Two famous examples of immigrants targeted by such racial bigotry were the executed Italian radicals, Bartolomeo Vanzetti and Nicola Sacco. Some racists of the time slurred them as being not-quite-white. This racial language had similarities to popular descriptions of longtime black residents of the U.S., generations removed from their ancestors’ forced migration from Africa.The book’s strength is its close attention to national and racial identities within the class structured society of the U.S. Roediger writes: “The ways in which capital structured workplaces and labor markets contributed to the ideas that competition would be cutthroat and should be racialized.” Capitalism, racism and sexism are intertwined, and are reinforced with state backing. This nexus empowered central and eastern European immigrants’ white-skin privilege. State policy helped them to see and use this as a ticket to private property, a point that Roediger takes pains to explain.

“The GI Bill that made a college education available to five million veterans of the Second World War largely excluded returning African American soldiers.”

The Immigration Act of 1924 and Deportation Act of 1929 were milestones that divided the U.S. working class. These bills fortified whites only housing segregation patterns, but only with the consent of second-generation immigrants. Here are the roots of FDR’s New Deal of racialized white nationalism in the 1930s and 1940s, according to Roediger. His narrative of the New Deal runs counter to those who depict it as a high water mark of U.S. democracy. That stance ignores or minimizes the gendered and racialized roots of FDR’s legislation. A case in point is the barring of domestic and farm workers, mainly brown and black people, from coverage by the Social Security Act of 1935. Later, the GI Bill that made a college education available to five million veterans of the Second World War largely excluded returning African American soldiers.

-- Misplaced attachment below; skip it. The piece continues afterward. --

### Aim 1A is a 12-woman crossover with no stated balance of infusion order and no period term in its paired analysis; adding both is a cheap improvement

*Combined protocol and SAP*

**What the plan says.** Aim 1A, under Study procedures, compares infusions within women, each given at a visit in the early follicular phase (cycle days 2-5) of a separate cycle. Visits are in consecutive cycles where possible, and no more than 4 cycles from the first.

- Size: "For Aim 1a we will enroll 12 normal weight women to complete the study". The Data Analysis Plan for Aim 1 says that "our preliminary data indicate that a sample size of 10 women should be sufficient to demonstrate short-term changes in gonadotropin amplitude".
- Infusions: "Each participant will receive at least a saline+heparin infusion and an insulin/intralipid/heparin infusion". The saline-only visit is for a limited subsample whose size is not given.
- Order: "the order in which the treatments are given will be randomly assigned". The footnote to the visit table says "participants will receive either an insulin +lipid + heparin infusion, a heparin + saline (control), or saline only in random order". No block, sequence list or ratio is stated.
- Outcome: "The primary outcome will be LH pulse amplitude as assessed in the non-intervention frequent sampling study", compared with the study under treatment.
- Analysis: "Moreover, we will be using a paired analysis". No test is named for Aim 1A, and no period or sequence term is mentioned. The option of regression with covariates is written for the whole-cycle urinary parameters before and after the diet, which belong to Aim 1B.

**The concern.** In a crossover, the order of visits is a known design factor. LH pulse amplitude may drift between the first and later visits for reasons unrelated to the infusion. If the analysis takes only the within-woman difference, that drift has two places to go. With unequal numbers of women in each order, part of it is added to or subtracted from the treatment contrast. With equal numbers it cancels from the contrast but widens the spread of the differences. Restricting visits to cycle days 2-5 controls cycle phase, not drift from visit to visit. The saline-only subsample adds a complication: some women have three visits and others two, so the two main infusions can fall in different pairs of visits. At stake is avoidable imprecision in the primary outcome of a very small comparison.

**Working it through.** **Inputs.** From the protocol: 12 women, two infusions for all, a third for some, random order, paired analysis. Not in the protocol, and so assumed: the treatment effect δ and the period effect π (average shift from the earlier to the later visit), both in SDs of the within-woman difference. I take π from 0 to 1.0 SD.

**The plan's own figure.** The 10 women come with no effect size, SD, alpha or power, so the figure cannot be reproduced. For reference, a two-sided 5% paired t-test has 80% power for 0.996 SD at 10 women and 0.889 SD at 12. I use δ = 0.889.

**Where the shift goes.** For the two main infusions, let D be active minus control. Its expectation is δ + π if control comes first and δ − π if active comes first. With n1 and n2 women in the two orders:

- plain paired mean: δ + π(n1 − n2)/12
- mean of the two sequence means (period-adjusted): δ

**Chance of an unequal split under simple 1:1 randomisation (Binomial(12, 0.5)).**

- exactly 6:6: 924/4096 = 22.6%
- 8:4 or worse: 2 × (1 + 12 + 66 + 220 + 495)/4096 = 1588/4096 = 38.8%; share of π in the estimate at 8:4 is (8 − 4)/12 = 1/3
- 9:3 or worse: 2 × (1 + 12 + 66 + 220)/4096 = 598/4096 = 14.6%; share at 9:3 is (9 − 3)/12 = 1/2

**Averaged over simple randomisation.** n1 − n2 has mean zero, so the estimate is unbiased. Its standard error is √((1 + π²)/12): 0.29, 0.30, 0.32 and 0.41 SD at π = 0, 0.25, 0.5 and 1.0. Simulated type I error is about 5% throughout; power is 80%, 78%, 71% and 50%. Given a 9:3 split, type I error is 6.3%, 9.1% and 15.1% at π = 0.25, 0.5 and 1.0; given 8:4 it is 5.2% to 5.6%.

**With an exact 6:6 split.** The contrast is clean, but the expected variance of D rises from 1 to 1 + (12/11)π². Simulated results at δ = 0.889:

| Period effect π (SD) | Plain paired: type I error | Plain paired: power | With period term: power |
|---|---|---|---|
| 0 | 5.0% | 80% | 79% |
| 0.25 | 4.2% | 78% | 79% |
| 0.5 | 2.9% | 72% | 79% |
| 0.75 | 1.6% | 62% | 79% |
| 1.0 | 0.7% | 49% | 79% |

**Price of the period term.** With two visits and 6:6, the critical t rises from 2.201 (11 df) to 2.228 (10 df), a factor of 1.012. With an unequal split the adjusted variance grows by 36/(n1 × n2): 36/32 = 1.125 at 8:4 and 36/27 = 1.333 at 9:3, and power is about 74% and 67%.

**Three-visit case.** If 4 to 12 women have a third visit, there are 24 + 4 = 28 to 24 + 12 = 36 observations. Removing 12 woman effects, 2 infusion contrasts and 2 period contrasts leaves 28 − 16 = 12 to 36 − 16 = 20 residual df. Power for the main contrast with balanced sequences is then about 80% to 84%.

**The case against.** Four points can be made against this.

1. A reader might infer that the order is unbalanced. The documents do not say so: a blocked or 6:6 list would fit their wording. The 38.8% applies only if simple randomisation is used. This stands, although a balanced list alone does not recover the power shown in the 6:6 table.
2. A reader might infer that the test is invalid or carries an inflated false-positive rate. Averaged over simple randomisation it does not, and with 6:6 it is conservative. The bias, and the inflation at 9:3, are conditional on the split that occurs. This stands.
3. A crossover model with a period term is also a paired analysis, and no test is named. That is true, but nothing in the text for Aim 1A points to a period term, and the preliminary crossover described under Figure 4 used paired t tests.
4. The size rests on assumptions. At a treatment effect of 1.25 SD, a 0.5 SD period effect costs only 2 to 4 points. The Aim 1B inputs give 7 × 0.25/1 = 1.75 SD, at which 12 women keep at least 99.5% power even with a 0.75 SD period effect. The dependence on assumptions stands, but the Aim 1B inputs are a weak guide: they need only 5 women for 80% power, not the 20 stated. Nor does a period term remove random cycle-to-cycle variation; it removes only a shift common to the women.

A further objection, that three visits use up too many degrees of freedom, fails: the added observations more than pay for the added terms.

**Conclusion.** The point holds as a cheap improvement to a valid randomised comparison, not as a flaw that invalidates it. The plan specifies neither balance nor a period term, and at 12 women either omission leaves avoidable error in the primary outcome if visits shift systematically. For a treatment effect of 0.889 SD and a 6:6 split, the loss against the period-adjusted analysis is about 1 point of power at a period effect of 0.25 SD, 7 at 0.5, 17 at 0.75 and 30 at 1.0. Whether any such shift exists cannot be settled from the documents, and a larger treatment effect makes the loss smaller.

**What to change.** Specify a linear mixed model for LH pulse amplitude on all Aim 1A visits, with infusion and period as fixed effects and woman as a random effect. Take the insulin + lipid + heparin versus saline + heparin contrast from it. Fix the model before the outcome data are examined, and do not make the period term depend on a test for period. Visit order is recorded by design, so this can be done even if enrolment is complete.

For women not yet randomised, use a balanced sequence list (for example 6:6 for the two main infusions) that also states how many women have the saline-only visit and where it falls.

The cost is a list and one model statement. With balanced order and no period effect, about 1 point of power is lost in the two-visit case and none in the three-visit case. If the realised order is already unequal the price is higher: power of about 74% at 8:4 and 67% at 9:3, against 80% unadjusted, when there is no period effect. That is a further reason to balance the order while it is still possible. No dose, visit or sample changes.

Working Toward Whiteness builds on Roediger’s groundbreaking scholarship in History Against Misery (2005), Colored White: Transcending the Racial Past (2002), Towards the Abolition of Whiteness (1994) and his classic work The Wages of Whiteness (1991). People of all ages and backgrounds inside and outside U.S. borders should read Working Toward Whiteness for the light it casts on the conflicted and conflicting paths (not) taken at critical junctures in the development of the American nation. The material in this compelling book can help to inform a new generation of political activism, part of an emerging U.S. mass movement for social justice. Now, as a century ago, immigrants play a pivotal part.

Seth Sandronsky is a member of Sacramento Area Peace Action and a co-editor of Because People Matter, Sacramento’s progressive paper www.bpmnews.org/. He can be reached at: bpmnews@nicetechnology.com.

SOURCE:


http://www.blackagendareport.com/index.php?option=com_content&task=view&id=213&Itemid=43 


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9 Comments on How America’s Immigrants Became White

  1. nebris says:

    Like a good White Boy…

    I’m going to steal this thing wholesale. =)

    ~M~

  2. I am very proud you are taking such a stand on racism. I found the cartoon very fitting. What’s the saying… what goes around comes around?

    • B.E.M. says:

      Proud

      I appreciate that. Do you know that I have actually been told that since I have blue eyes and most can’t tell I’m mixed, that I should just keep my mouth shut and pass? I think that comment made me even more apt to take action and speak up. HAH! 🙂

      The thing is that I have been away from that work for a few years now. I’ve been slowly but surely drawn back to that path.

      Anyway, yah…when I saw this cartoon I thought it was one of the most poignant I have seen.

  3. rebelfilms says:

    a most interesting article – thank you for sharing….